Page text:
10 DIY EDITING TIPS for a Smoothly Written Ride! Tip #9—Slang

By Deborah S. Nelson, Author-Speaker-Publishing Coach
when or when not to use slang in writing and how to eidt


In your writing, avoid the use of slang or profanity. This is another situation where live and in-person slang or profanity has its time and place. However, writing is a more formal and public venue, so in general, best behavioral practices are expected.

Some examples of slang you should avoid are: freaked me out, awesome, “like,” cool, wow, and other types of language, unless you quote someone, or this language belongs to a character in fiction.

Slang includes the use of expressions, idioms, and clichés. These might be confusing to your readers, depending on their age group, or culture. Books are often translated into different languages and the slang does not translate anyway. Keep your writing free from slang, unless you are including slang in the dialogue. Using slang with your own voice is not appropriate. Remove such words as:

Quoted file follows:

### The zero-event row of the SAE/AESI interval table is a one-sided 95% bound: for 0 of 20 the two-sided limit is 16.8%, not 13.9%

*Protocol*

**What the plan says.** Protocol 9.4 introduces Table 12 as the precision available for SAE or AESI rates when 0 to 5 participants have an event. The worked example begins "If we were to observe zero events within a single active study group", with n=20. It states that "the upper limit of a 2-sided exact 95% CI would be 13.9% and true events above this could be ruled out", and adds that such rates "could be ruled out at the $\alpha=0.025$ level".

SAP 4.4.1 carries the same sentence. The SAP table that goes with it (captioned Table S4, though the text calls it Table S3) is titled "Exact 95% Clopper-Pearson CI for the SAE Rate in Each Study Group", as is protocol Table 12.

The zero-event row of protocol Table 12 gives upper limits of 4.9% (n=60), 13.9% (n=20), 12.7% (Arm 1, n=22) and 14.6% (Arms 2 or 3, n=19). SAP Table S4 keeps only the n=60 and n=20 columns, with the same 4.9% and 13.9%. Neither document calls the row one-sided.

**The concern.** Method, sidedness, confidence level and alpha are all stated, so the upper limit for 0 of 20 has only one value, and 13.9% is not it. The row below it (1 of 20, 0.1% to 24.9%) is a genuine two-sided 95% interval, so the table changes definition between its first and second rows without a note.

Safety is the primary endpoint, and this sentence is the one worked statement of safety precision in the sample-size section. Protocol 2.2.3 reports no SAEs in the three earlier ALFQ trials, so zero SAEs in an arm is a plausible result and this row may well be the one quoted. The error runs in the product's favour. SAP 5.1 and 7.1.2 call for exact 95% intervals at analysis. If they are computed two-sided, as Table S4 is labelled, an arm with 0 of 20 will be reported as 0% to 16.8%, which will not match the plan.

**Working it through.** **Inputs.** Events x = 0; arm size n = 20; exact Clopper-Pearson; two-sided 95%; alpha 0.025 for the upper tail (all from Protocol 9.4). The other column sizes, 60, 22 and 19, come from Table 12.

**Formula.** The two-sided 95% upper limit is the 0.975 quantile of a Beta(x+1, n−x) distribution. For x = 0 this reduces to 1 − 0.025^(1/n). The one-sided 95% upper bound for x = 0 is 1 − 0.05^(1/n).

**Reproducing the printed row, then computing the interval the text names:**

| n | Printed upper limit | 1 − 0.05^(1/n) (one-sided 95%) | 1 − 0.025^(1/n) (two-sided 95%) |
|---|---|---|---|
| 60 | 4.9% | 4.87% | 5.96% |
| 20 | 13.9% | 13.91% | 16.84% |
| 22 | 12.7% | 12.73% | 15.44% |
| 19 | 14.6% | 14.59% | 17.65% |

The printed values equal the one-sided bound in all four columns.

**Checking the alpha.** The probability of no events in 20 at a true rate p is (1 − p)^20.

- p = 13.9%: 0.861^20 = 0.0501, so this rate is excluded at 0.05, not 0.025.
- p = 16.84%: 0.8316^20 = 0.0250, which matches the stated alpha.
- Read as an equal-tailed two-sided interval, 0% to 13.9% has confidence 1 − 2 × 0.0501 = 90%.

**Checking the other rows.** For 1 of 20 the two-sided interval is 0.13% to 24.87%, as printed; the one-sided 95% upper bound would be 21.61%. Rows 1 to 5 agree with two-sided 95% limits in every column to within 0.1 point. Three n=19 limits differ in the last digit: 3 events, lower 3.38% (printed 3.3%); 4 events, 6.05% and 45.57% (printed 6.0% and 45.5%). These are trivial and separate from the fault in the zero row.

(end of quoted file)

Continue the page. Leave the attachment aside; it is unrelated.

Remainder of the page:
Freaked me out, freaked out, pigged-out, awesome, cool, hang out, chill, chilled out, babe, dude, dawg, had a blast, dumped, ex, geek, hooked, looker, sick (as in unbelievable), epic, (unless it really is epic), ripped, (as in intoxicated or muscular), dunno (in place of “I don’t’ know), loser, rip off.

10 DIY Self-Editing Tips for a Smoothly Written Ride by Deborah S. Nelson

Some clichés or idioms might be:

  • The best of both worlds
  • Once in a blue moon
  • When pigs fly
  • To cost an arm and a leg
  • A piece of cake
  • Let the cat out of the bag
  • To feel under the weather 
  • See eye to eye
  • To cut corners
  • To add insult to injury
  • To kill two birds with one stone
  • At the end of the day
  • To be honest
  • Let’s face it
  • Until the cows come home
  • Avoid like the plague
  • Take the bull by the horns

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